• Costs are also significant - $46.75 Billion
  • The proposed levels are extremely cost-beneficial
eisa credit trading
EISA Credit Trading
  • EISA recognizes the significance of its requirement for a 40% increase in U.S. new vehicle fuel economy by 2020
  • Provides significant additional flexibility by adding greater use of credits
  • Three significant new provisions for use of credits
eisa credit trading cont d
EISA Credit Trading (Cont’d)
  • Companies can now carry credits forward for 5 years, instead of the 3 years previously specified
    • Encourages early introduction of technology and gives incentive for over-compliance
  • Companies can now sell their credits to other companies
    • No limit to how much any company can rely on traded credits to raise its CAFE
    • Trading must be set up so as to “preserve total oil savings”
  • Companies can now transfer credits between their car and truck fleets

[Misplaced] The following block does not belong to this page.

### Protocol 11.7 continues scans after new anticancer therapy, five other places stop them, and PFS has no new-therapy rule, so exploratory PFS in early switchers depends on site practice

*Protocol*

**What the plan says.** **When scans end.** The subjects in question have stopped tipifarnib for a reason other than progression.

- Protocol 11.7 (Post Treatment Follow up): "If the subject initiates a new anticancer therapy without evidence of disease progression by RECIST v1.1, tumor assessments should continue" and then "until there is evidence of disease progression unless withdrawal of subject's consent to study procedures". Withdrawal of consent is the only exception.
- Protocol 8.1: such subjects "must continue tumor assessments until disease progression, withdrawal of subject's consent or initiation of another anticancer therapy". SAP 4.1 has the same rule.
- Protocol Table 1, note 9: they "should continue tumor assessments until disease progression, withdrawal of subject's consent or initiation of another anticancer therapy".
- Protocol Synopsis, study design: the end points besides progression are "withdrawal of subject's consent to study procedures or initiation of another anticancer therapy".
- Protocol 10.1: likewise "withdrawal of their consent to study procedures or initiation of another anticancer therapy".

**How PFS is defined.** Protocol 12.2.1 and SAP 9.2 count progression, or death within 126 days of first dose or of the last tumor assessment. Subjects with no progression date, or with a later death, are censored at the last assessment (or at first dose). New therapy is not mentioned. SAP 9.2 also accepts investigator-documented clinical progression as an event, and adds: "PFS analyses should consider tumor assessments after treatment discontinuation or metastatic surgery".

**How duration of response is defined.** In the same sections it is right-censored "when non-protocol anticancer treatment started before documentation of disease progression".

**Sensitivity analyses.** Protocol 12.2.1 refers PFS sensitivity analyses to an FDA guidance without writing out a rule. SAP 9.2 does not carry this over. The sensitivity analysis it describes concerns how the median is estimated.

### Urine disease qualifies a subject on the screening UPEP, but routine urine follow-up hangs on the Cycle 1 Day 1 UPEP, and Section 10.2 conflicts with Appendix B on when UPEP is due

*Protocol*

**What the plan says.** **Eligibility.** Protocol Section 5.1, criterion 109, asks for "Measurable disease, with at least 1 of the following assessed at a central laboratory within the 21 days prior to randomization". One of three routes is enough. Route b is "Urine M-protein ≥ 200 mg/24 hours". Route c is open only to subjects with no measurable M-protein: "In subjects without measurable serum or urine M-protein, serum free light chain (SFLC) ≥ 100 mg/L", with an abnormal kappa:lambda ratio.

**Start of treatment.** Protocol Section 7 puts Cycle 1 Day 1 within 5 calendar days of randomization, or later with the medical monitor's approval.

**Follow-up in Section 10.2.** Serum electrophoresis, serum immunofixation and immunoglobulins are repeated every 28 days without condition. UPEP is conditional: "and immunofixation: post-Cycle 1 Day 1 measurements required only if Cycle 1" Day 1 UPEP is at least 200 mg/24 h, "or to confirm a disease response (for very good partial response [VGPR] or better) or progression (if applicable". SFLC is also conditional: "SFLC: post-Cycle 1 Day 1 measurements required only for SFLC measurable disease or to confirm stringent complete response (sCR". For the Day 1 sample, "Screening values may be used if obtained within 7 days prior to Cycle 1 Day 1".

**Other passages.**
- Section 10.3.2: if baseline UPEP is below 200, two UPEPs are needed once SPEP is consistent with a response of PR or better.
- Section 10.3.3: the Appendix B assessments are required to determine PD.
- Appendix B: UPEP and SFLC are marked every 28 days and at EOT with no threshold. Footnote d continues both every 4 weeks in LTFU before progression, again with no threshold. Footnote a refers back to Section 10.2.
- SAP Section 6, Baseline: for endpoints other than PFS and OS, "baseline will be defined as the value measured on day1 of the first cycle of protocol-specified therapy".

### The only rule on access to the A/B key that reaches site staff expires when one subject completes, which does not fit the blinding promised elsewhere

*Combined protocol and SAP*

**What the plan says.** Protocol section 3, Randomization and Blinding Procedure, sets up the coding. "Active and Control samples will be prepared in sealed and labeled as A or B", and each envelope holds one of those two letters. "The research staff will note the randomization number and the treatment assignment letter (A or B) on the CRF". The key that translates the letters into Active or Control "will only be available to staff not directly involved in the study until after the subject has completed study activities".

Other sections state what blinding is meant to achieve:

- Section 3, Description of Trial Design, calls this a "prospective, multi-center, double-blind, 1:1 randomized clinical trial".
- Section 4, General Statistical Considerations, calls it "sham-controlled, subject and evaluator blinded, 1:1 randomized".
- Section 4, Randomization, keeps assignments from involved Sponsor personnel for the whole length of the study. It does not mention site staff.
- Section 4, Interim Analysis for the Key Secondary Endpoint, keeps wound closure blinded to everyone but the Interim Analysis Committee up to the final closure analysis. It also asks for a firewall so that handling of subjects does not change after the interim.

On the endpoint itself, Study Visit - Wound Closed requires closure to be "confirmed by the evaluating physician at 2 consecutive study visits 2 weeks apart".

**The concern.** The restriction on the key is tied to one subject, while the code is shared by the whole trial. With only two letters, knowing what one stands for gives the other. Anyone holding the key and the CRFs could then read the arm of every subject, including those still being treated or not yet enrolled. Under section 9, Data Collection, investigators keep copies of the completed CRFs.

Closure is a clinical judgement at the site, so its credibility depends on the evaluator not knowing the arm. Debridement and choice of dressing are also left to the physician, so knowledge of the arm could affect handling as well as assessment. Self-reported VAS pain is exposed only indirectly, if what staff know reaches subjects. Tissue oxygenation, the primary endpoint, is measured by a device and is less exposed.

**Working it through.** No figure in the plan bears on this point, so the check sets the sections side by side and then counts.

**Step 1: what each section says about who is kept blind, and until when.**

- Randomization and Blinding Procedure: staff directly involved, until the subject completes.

• Can only transfer credits earned in 2011 or later years
    • Transfers are capped at 1 mpg for 2011-2013, 1.4 mpg 2014-2017, and 2 mpg for 2018 and beyond
proposed credit trading program
Proposed Credit Trading Program
  • DOT is an accountant not a bank – we won’t pay interest or make loans
  • All manufacturers need to have an account with NHTSA
  • Anyone can buy credits
  • All trades are worked out between manufacturers and/or other credit holders
  • Each credit will be identified by the year in which it was earned, the manufacturer who earned it and the fleet from which it was earned